Well, things are rolling along pretty smoothly, eh? I don’t even have anything to complain about! This must be a first.
The Blackhawks continue to lead the NHL in points and are looking pretty damn solid just about everywhere at the moment. But things are about to get real. Up until this point in December, only 4 of 11 games were against teams that would make the playoffs today. Over the next 15 games, 10 will be against teams that would qualify for the postseason.
The good news is that the cosmos decided to balance things out, giving the Hawks 11 home games through those 15. While it’s fantastic to lead the Central, it should be noted that the Red Wings and Blues aren’t exactly buried yet. A bad stretch over the next few weeks and the Blackhawks could easily be sitting in 3rd place.
I’m going to hit on a few issues here and Tim will be around with a preview of the Kings game…
We can look at the first period of Monday’s 4-1 win over Columbus in a couple of ways.
1) The Blackhawks looked sluggish in the first 20 minutes, working off the holiday feasts and delicious treats while being outshot by the worst team in the league 13-5. There were signs of rust, and the ‘Hawks looked like they were going to drop a game on home ice to the lowly Blue Jackets.
2) The Blackhawks’ worst was still better than the Blue Jackets’ best, as they kept Columbus off the scoreboard with enough of an effort until they got their legs under them in the second period. There was never a reason to panic, because the ‘Hawks are not as bad as they looked. It’s usually a matter of time that they’re going to show their true talent.
I prefer the latter.
A couple of quick thoughts before Boxing…
♦ How about that Viktor Stalberg, eh? A pair of goals to give him seven points over his last four games, and he skated his ass off throughout the contest. After initially bitching about being dropped off the top line, he’s flourishing in the bottom six with Dave Bolland and Bryan Bickell. His speed is a nice compliment with the two grinders. Fluke or a sign of things to come? “Let’s not start sucking each other’s dicks quite yet.”
♦ Let’s not call this a goaltender “dilemma,” because the word makes it seem there’s a problem. Far from it, in my book, given the solid play of both Ray Emery and now Corey Crawford over the last two games. They say in the NFL that if you have two quarterbacks, you don’t have quarterback. Having two solid goalies in the NHL doesn’t relate.
Crow’s 37 saves, coupled with a solid effort against Montreal makes it seem as if he’s back to what we hoped for when the season began. Who gets the start Wednesday? Just a topic of conversation for people leading up to that game, because as of right now, it really doesn’t matter. I’m confident with either of them in net, so let’s see what Q decides.
♦ Any chance John Scott’s wife had quintuplets so he can get five times the paternity leave?
♦ I don’t hear anyone complaining about Marian Hossa’s 12-year contract now, do you?
Let’s get to the glorious images of Boxing:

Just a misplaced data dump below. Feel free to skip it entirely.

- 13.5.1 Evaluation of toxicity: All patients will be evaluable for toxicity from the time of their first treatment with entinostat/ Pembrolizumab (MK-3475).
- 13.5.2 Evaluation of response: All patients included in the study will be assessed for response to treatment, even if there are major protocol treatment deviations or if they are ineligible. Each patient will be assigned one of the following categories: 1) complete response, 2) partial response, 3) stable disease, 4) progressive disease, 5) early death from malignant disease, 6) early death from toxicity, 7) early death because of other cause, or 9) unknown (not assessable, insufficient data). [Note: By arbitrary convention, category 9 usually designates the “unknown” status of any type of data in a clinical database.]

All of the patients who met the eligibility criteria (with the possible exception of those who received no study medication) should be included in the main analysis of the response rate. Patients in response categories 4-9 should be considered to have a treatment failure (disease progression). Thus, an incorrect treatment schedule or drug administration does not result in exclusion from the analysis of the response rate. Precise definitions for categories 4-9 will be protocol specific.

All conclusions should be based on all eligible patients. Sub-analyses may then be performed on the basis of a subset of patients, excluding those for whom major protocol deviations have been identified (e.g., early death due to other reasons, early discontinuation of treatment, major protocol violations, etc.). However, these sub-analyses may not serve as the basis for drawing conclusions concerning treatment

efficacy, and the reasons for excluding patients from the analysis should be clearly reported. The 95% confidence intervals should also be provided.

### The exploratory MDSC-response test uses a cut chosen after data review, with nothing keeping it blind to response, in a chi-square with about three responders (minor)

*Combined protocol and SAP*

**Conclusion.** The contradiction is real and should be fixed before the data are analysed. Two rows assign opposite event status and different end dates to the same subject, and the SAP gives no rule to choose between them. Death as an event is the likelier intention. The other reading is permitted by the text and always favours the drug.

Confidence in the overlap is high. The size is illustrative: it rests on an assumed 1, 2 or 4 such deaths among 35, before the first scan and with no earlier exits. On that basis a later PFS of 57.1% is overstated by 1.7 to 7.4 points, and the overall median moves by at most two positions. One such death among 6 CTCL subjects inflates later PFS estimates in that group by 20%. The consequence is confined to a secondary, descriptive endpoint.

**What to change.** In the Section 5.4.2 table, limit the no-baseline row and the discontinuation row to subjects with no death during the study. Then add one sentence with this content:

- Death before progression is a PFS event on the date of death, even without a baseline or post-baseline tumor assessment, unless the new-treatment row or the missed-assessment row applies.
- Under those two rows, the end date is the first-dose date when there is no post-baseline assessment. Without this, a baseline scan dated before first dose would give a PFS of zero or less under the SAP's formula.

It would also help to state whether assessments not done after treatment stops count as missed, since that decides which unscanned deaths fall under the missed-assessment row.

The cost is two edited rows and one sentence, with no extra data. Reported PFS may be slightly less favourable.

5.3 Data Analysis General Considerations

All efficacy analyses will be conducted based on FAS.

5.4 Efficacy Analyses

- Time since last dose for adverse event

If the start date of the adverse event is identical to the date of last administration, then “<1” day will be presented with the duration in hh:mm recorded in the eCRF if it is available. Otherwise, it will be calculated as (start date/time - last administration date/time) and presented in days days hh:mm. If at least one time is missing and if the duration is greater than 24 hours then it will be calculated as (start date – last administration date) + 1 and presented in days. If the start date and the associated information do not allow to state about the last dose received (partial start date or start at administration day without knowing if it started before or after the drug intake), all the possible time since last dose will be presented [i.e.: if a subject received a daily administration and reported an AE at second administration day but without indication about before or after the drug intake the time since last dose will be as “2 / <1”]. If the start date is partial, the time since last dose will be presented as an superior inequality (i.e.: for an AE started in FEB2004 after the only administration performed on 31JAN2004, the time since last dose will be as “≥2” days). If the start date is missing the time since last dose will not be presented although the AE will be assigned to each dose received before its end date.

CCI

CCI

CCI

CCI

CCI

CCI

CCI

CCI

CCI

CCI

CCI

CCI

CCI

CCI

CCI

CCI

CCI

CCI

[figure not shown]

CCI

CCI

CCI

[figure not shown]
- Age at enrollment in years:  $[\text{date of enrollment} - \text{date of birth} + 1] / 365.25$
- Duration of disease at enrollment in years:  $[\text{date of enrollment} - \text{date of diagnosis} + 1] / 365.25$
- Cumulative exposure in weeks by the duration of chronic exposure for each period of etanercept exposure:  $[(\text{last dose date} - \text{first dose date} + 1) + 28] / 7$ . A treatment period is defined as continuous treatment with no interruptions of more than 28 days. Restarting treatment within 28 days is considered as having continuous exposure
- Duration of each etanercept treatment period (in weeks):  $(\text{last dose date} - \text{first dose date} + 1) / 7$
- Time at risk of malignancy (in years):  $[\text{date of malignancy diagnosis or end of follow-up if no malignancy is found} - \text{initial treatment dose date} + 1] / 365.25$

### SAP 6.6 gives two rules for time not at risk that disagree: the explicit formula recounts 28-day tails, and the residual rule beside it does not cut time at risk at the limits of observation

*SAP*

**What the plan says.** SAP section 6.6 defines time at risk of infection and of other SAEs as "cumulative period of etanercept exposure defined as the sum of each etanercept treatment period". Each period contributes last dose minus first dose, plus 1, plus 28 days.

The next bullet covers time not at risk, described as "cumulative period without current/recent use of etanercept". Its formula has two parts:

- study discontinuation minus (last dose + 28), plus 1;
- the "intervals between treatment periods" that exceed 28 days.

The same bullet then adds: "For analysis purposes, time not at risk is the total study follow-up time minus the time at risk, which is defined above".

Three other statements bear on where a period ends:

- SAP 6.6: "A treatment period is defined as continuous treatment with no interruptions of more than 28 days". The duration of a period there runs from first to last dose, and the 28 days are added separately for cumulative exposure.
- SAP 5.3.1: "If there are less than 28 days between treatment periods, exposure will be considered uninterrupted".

It’s getting boring to list the woeful details of the pathetic state of affairs surrounding the Columbus Blue Jackets. This is the third meeting of these two teams, and each time the story gets more unpleasant.
It’s akin to King Arthur’s battle with the Black Knight: they talk big and look imposing at the outset, and they put up a good fight. But in the end they come away well beaten and embarrassed.
The Blue Jackets have re-claimed the basement in the NHL thanks to a four-game losing streak, which caps off a post-Thanksgiving run that saw them lose 9 of their last 12. Just four (count them, 4) of their players have a plus-minus rating that is not negative, and only one of those is above zero; James Wisniewski,, the off-season mega-contract recipient and purported defensive savior, leads the race to the bottom with a minus-19 on the season. Their “best” goaltender boasts only a 2.66 GAA and still has a losing record, while “starter” Steve Mason is 4-14-1 on the year. And with nearly all of their star players back in the lineup after an injury-riddled start, the BJ’s still couldn’t ride a first period hat-trick by star center Jeff Carter to victory, losing to Nashville in their last pre-holiday outing by a final of 6-5.
“You stupid bastard! You’ve got no arms left!”
It’s no fun beating up on a team that can’t defend themselves. It’s almost as if they should just jump behind the turnbuckle and yell, “No mas! No mas!” Pity them and their fans, for they still have 48 games left to play.
Probably for the better anyhow, there’s plenty to talk about with the Blackhawks.
No Boxing tonight, as I was out celebrating my Dad’s birthday and, well, I’m lucky to be getting this post up as it is. Wednesday night, you’ll have your Boxing.
Shit happens, eh?
Call it a measuring-stick game, if you will. A game in mid-December on the first night of an away-home back-to-back in an inter-conference matchup doesn’t quite qualify for me. Much like the contest against Minnesota didn’t qualify as well.
No matter what happened tonight, we knew both teams would still be contenders. If the ‘Hawks lost 6-0, would we be flipping out that they’re never going to compete for the Stanley Cup? Would we forget about the 21 victories and throw them away? Are we about to do that now?
I understand this Blackhawks team has plenty of questions marks. I more than believe there’s plenty more they need to improve on in order to be clear-cut Western Conference favorites.
More than anything, I never expected to have these Blackhawks “figured out” by mid-December. And if you did, then you need to reassess. What we know, and still know, after tonight: The Blackhawks are good enough to contend for the Stanley Cup. And that vague, borderline assessment is exactly how I expected to feel at this point in the season.
After the 3-2 loss in Pittsburgh, a few things stood out to me, mainly as I began accepting certain things…
And there it was, a bright flash of brilliance against the winter sky… The rarest of sights… Coming hence only one in 82…
It’s Crosby’s Comet!
And now, just as suddenly as it appeared, it is gone. Maybe it will show up again next year…
I’m sure that’s how Pittsburgh fans felt when their Sainted Wunderkind took the ice for those 8 games earlier this month, netting 2 goals and adding 10 assists to put him ahead of all but 9 of his teammates on the scoring chart. Which, when you think about it, either says a lot about Sidney Crosby, or a HELL of a lot about the rest of the Penguins.
But one thing to note about the Pens’ stats sheet is its sheer length: 29 skaters have put on the black and gold so far this season, due in no small part to the list of players with injuries stretching nearly as long as the stat sheet. At present, the following players who are NOT named “Crosby” are out of the lineup for Pittsburgh: Robert Bortuzzo, Dustin Jeffrey, Kris Letang, Ben Lovejoy, Paul Martin, Zbynek Michalek (bless you…), Richard Park, and Jordan Staal. Saying that we’re playing the farm team tonight is not that far off the mark.
So let’s start with the good Blackhawks news. Brent Seabrook was able to put on his jacket after the game (HOLY SHIT!) and traveled with the rest of the team to Pittsburgh today. However, it seems unlikely that he dresses tomorrow against the Pens. Not traveling with the team was Dan Carcillo.Those radio shows don’t plan themselves people!